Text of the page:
The new reporting system, should it meet with final approval at the next audit bureau board meeting in March, will divide paid circulation into three categories: copies sold at 50% or more of the basic price; those sold at 25% to 50% of the basic price; and "other." The last category will include frequently derided "hotel circulation"-newspapers supplied free to hotel guests. National newspapers brought the debate to a head last year as Gannett Co.'s USA Today and Dow Jones & Co.'s The Wall Street Journal squabbled over how to count bulk circulation.
Should the changes be approved, the new paid circulation details will be seen on the audit bureau statement for the period ending Sept. 30, 2001.
The proposal is a compromise measure, two years in the making, between advocates of open pricing who wanted any non-free copies counted as paid circulation; publishers who wanted no change at all; and advertisers who have pressed for more detailed data.
"A lot of big metros wanted a laissez faire approach," with no restriction on counting paid circulation, while smaller papers wanted to maintain status quo, said Jay Smith, president of Cox Newspapers and chairman of the liaison committee between the audit bureau and the Newspaper Association of America. He believes internecine battles over circulation definitions are over: "My hunch is what we see now will last."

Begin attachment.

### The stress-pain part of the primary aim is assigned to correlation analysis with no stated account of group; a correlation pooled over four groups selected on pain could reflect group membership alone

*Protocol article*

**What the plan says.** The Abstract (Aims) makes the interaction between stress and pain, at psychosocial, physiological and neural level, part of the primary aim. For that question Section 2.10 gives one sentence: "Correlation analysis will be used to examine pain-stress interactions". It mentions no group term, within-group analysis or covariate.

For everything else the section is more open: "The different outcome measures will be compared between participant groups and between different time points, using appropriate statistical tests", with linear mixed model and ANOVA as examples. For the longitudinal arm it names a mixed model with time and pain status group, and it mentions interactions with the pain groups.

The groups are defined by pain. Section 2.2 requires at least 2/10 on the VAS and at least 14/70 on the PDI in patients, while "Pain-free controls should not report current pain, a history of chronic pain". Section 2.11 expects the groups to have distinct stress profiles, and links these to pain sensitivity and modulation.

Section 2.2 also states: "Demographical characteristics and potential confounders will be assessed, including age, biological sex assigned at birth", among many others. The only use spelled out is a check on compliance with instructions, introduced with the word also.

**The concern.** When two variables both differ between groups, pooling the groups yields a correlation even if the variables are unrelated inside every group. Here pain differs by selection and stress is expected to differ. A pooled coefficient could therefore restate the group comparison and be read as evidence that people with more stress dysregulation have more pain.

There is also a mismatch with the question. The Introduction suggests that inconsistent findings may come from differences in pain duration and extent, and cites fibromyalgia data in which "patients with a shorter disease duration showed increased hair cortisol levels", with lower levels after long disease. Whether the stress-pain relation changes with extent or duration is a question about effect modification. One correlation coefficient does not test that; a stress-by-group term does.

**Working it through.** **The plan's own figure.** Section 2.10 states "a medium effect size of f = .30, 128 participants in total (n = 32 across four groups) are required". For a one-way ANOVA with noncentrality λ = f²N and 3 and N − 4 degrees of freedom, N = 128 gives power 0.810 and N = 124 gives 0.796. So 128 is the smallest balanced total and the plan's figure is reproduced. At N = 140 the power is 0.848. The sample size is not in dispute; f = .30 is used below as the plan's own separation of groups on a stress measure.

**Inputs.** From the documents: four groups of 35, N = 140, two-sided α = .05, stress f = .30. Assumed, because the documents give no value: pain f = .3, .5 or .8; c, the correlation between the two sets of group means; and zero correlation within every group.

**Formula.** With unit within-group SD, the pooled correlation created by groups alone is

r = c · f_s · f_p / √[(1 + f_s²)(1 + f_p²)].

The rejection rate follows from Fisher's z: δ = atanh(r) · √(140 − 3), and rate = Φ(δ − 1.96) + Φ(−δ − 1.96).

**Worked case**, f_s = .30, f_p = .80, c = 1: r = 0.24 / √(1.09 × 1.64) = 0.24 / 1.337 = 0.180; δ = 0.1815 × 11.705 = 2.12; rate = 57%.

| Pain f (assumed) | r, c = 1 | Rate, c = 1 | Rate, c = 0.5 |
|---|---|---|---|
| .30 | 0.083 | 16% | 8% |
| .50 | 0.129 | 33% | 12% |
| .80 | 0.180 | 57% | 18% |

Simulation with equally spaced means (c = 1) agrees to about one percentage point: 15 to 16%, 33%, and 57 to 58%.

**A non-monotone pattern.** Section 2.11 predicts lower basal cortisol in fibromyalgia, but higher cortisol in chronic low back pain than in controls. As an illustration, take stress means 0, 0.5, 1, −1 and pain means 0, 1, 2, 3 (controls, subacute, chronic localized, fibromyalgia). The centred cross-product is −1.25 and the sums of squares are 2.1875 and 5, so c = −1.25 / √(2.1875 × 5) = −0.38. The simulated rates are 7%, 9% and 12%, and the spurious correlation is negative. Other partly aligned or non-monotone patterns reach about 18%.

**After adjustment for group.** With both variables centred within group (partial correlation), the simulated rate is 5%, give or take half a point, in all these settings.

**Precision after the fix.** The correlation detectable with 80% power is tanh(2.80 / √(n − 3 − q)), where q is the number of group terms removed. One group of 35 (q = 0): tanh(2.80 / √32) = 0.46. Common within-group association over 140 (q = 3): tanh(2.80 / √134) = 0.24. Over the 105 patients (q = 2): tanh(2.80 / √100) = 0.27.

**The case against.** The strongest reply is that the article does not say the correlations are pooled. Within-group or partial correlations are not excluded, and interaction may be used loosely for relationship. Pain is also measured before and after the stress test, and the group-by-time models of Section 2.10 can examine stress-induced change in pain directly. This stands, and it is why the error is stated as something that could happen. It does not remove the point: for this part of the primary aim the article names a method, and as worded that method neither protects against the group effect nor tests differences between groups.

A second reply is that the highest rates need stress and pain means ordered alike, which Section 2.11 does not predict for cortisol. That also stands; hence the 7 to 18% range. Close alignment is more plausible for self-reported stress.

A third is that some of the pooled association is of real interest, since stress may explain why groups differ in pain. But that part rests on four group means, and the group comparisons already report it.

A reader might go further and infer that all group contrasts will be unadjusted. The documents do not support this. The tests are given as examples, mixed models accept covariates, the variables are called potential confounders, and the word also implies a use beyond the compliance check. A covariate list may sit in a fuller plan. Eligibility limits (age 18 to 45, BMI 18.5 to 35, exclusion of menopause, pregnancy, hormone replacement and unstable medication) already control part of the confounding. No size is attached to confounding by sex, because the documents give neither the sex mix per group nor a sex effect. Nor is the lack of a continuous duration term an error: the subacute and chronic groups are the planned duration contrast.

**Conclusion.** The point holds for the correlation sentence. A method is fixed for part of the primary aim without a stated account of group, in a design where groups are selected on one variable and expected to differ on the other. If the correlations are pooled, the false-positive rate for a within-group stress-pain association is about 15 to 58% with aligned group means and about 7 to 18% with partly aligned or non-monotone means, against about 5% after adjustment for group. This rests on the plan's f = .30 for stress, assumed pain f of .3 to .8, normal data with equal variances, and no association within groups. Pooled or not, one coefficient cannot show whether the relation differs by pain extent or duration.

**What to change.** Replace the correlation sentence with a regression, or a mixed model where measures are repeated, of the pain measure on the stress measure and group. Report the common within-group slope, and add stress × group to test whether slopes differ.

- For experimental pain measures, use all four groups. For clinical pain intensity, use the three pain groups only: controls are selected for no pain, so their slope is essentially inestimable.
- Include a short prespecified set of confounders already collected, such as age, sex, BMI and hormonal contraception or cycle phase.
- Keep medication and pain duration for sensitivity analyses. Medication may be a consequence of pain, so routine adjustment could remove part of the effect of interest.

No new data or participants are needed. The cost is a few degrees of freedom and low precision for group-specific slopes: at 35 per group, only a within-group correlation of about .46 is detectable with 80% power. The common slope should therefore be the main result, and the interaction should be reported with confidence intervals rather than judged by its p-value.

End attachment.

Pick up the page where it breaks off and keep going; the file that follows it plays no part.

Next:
"What we have done," said Frank Whittaker, a prominent opponent of rule changes and VP-operations for McClatchy Co., "is raise the question in advertisers' minds" whether the new circulation figures have the same value as the previous ones.
But Mr. Whittaker, whose company publishes the Minneapolis Star Tribune and The Raleigh News & Observer, conceded he was "happy to abide with the decision," even if he was "fed up" with the time-consuming process.
On the magazine side, the audit bureau board approved a measure that would have a proposal based on open pricing submitted for first passage at the March meeting. Should that measure pass, changes in magazine reporting would be effective with the reporting period ending Dec. 31, 2001.
Prospects for passage on the magazine side may be complicated by publishers' competitive concerns. Whereas most newspapers' markets don't overlap, magazines compete for national ad dollars within tightly contested niches.